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Tuesday, March 3, 2015

Spraying heat tolerance on plants

Sou | 4:03 PM Go to the first of 2 comments. Add a comment

Food security in the future is a major concern - with populations rising and the yield of many crops likely to fall as climate change worsens. Plant scientists are looking for ways to make plants more tolerant of heat.

I spotted this today at By spraying plants with a chemical derived from plants themselves, croppers will be able to induce better heat tolerance in their crops. This is a good thing. What happens is the sprayed chemical acts like a switch, turning on the innate heat tolerance of crops.

Research group at the Kobe University Graduate School of Agricultural Science Functional Phytochemistry Laboratory has identified for the first time that the (E)-2-hexenal, a plant-derived chemical substance, can induce a plant's stress response to high temperatures. Members of the research group are: Assistant Professor YAMAUCHI Yasuo, Graduate Student Ms. KUNISHIMA Mikiko, Associate Professor MIZUTANI Masaharu, and Professor SUGIMOTO Yukihiro.
Plants essentially have a high-temperature resistance function. It is switched off during normal conditions. However, it is switched on during periods of high temperature. The study started out by hypothesizing that if the signal chemicals in plants that switchs the function on could be identified, then plants' stress response to high temperature could be artificially controlled.
It is known that some plants' high-temperature resistance function is also switched on when oxidative treatment is applied. The study group assumed that a chemical compound, generated through oxidation of fatty acids in plants by reactive oxygen, triggers the switch. Through their experiments, the group has identified that the (E)-2-hexenal is the compound that acts as a signal chemical.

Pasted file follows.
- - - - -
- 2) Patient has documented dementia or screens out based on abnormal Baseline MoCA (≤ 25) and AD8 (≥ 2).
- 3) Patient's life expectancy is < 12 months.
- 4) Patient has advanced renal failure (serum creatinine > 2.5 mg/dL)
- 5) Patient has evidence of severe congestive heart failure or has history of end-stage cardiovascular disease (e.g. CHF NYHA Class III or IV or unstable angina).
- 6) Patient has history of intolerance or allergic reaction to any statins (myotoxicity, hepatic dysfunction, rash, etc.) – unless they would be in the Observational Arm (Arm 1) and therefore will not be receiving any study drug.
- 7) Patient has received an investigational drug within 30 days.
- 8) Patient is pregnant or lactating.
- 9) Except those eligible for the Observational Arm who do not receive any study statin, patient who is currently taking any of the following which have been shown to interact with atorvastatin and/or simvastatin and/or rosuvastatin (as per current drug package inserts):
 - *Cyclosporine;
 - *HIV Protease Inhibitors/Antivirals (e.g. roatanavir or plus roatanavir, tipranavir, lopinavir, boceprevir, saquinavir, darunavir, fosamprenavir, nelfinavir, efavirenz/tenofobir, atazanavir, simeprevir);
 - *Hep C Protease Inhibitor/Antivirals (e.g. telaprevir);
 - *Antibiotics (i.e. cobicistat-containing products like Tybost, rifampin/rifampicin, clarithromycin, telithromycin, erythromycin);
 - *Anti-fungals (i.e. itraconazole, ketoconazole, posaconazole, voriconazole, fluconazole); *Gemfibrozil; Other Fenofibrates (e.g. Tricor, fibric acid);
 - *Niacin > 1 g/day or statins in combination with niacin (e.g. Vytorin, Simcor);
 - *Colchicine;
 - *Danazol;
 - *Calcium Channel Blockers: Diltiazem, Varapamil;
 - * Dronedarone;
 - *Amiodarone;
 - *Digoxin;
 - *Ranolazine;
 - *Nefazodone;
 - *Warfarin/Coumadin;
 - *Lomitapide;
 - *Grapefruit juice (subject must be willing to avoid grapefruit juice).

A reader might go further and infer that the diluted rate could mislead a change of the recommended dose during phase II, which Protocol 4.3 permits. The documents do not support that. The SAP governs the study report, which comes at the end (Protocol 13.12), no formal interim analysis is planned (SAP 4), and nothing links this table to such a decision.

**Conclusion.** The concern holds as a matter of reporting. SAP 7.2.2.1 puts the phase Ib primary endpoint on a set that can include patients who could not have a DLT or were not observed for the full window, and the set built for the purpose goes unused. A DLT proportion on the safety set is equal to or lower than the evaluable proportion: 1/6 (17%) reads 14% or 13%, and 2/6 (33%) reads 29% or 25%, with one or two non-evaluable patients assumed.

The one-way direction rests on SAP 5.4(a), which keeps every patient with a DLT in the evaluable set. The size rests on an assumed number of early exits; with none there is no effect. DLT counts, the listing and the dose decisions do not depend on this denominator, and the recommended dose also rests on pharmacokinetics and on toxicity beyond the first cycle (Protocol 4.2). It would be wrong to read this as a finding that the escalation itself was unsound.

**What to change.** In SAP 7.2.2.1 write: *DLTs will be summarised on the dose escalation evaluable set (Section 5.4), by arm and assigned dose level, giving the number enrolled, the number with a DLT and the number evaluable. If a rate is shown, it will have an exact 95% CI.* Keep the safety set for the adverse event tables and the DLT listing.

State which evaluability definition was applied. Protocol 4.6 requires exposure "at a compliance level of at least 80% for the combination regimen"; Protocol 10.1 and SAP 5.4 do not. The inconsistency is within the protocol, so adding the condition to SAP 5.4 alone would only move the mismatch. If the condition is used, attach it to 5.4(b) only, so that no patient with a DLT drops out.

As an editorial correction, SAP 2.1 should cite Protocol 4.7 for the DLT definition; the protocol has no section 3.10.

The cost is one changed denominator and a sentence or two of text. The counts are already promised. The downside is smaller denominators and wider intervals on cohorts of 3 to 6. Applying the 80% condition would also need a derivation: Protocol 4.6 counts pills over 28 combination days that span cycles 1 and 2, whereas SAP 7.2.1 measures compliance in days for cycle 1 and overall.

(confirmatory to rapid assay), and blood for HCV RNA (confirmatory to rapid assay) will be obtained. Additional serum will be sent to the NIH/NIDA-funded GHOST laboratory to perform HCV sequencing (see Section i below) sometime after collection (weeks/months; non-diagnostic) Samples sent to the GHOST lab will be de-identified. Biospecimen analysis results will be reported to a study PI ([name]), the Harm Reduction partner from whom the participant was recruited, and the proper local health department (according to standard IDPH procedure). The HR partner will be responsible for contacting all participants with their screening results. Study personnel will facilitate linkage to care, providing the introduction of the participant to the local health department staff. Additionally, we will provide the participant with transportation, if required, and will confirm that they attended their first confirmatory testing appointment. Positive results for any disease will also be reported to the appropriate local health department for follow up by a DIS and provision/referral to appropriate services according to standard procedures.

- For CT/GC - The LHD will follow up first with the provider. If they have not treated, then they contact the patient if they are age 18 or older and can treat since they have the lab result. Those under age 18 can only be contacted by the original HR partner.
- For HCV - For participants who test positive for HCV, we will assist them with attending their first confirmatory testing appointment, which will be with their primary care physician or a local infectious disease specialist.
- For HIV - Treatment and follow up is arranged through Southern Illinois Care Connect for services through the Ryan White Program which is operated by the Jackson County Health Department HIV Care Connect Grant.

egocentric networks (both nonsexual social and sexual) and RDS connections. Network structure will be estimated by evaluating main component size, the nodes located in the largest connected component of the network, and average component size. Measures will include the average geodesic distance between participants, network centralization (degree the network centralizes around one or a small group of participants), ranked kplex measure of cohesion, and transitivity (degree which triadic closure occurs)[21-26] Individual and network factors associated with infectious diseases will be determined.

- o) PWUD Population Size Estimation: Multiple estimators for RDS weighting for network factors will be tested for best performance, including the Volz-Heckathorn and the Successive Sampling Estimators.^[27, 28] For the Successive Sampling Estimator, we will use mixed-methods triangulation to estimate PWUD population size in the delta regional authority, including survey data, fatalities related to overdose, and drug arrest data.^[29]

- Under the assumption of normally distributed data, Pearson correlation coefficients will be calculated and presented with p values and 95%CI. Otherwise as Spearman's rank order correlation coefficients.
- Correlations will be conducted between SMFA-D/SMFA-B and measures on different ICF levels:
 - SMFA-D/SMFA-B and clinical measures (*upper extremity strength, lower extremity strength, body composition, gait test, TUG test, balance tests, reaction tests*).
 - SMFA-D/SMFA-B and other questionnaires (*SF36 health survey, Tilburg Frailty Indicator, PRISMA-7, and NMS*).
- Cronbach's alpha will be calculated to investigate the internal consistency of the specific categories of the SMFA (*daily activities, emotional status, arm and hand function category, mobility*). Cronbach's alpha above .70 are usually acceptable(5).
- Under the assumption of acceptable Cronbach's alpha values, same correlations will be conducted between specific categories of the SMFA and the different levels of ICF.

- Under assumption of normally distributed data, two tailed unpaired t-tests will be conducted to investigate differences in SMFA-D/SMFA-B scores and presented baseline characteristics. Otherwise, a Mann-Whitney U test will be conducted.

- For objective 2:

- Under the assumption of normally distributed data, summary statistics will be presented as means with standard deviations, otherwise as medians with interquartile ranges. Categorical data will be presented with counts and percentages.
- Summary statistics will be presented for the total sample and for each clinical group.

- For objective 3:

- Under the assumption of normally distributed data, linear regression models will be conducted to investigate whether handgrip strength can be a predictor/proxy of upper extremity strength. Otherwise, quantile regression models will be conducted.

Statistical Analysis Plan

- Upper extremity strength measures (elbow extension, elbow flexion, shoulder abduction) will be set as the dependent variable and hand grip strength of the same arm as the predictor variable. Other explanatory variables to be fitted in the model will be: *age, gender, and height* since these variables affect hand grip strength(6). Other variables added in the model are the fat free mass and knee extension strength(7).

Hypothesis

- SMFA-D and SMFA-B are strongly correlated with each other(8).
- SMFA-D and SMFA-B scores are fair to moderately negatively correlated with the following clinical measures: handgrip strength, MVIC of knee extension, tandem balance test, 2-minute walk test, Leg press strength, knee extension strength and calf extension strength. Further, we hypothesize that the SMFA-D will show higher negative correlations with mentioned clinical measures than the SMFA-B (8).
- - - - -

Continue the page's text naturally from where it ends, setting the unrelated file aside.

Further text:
Acquired thermotolerance in plants in a non-genetically modified way. It will be easier for this method to find acceptance in Japan where consumers are less accepting of genetically-modified crops.
Since the (E)-2-hexenal is a plant-derived chemical substance, its use as a spray over farm produce will face little resistance from consumers.
The effects of the (E)-2-hexenal were examined at cooperative farms and confirmed including the effects on rice, cucumbers, and tomatoes.
A patent for the work was issued in September, 2014.

(Excuse the copies and pastes, please. I'm pressed for time over the next day or so. )

Yasuo Yamauchi, Mikiko Kunishima, Masaharu Mizutani, Yukihiro Sugimoto. Reactive short-chain leaf volatiles act as powerful inducers of abiotic stress-related gene expression. Scientific Reports, 2015; 5: 8030 DOI: 10.1038/srep08030 (open access)


  1. Interesting -- though one assumes there's a reason that plants don't turn on their heat resistance all the time.

    1. Bert from ElthamMarch 9, 2015 at 9:53 AM

      The reason plants do not have this mechanism turned on all the time is that it takes resources and or energy from growth and reproduction.
      There are some plants that produce a sugar called Trehalose that completely protects them against dessication and freezing. This sugar has the property that it mimics water even when solid and protects proteins, DNA RNA etc . It does this by not crystallising but forming a solid 'glass' on drying which encapsulates the delicate molecules so they do not denaturate. Other simple sugars can do this but they are not as good as mimicking the polar properties of water ie Hydrogen bonds.
      By just adding water these plants immediately come to life. The Manna of Biblical fame is also is high in Trehalose.
      There are other organisms that use Trehalose. From single celled to the small desert crustaceans that seem to appear out of nowhere after rain even if it has been dry for many years. Remember Sea Monkeys?
      There is a small frog in Canada about 20mm in size that can remain frozen all winter well below freezing and comes back to life in spring. It is ice crystals that destroy cell membranes. Trehalose inhibits ice crystal growth. A cricket in the Himalayas freezes every night and thaws out in the morning.
      Trehalose will not help to freeze your body . Mammalian cell membranes will not let it through. Unfortunately when your are frozen all your cell membranes are ruptured by ice crystals. Try freezing a lettuce leaf and then thawing it out. Bert


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